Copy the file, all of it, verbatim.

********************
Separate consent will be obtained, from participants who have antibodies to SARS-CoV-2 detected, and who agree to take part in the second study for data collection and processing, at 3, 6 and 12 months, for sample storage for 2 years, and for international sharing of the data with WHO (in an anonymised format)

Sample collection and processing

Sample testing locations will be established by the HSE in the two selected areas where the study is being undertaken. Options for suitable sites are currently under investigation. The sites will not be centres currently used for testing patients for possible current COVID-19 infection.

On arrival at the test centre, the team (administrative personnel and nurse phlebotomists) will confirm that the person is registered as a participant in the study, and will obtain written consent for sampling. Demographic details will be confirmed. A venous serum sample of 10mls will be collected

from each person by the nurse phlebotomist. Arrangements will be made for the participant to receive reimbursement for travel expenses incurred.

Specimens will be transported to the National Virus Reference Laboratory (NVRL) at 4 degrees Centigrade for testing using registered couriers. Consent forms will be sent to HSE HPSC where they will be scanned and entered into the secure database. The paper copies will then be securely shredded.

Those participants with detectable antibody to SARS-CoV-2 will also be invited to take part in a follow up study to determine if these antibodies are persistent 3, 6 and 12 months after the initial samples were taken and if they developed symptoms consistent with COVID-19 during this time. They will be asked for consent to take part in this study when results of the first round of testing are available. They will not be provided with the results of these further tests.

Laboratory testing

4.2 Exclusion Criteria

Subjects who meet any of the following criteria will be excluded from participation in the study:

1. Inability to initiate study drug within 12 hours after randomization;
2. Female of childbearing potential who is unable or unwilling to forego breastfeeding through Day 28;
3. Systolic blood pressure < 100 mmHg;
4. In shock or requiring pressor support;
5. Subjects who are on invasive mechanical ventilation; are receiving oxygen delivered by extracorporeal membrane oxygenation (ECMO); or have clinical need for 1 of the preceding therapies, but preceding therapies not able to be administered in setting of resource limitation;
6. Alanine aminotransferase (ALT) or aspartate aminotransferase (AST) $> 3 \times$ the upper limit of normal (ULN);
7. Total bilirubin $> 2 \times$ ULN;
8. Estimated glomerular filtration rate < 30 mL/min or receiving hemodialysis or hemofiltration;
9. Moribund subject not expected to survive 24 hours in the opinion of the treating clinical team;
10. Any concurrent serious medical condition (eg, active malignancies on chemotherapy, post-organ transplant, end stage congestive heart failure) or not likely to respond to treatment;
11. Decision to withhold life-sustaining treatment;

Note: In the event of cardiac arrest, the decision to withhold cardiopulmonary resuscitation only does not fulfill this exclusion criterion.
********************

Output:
Separate consent will be obtained, from participants who have antibodies to SARS-CoV-2 detected, and who agree to take part in the second study for data collection and processing, at 3, 6 and 12 months, for sample storage for 2 years, and for international sharing of the data with WHO (in an anonymised format)

Sample collection and processing

Sample testing locations will be established by the HSE in the two selected areas where the study is being undertaken. Options for suitable sites are currently under investigation. The sites will not be centres currently used for testing patients for possible current COVID-19 infection.

On arrival at the test centre, the team (administrative personnel and nurse phlebotomists) will confirm that the person is registered as a participant in the study, and will obtain written consent for sampling. Demographic details will be confirmed. A venous serum sample of 10mls will be collected

from each person by the nurse phlebotomist. Arrangements will be made for the participant to receive reimbursement for travel expenses incurred.

Specimens will be transported to the National Virus Reference Laboratory (NVRL) at 4 degrees Centigrade for testing using registered couriers. Consent forms will be sent to HSE HPSC where they will be scanned and entered into the secure database. The paper copies will then be securely shredded.

Those participants with detectable antibody to SARS-CoV-2 will also be invited to take part in a follow up study to determine if these antibodies are persistent 3, 6 and 12 months after the initial samples were taken and if they developed symptoms consistent with COVID-19 during this time. They will be asked for consent to take part in this study when results of the first round of testing are available. They will not be provided with the results of these further tests.

Laboratory testing

4.2 Exclusion Criteria

Subjects who meet any of the following criteria will be excluded from participation in the study:

1. Inability to initiate study drug within 12 hours after randomization;
2. Female of childbearing potential who is unable or unwilling to forego breastfeeding through Day 28;
3. Systolic blood pressure < 100 mmHg;
4. In shock or requiring pressor support;
5. Subjects who are on invasive mechanical ventilation; are receiving oxygen delivered by extracorporeal membrane oxygenation (ECMO); or have clinical need for 1 of the preceding therapies, but preceding therapies not able to be administered in setting of resource limitation;
6. Alanine aminotransferase (ALT) or aspartate aminotransferase (AST) $> 3 \times$ the upper limit of normal (ULN);
7. Total bilirubin $> 2 \times$ ULN;
8. Estimated glomerular filtration rate < 30 mL/min or receiving hemodialysis or hemofiltration;
9. Moribund subject not expected to survive 24 hours in the opinion of the treating clinical team;
10. Any concurrent serious medical condition (eg, active malignancies on chemotherapy, post-organ transplant, end stage congestive heart failure) or not likely to respond to treatment;
11. Decision to withhold life-sustaining treatment;

Note: In the event of cardiac arrest, the decision to withhold cardiopulmonary resuscitation only does not fulfill this exclusion criterion.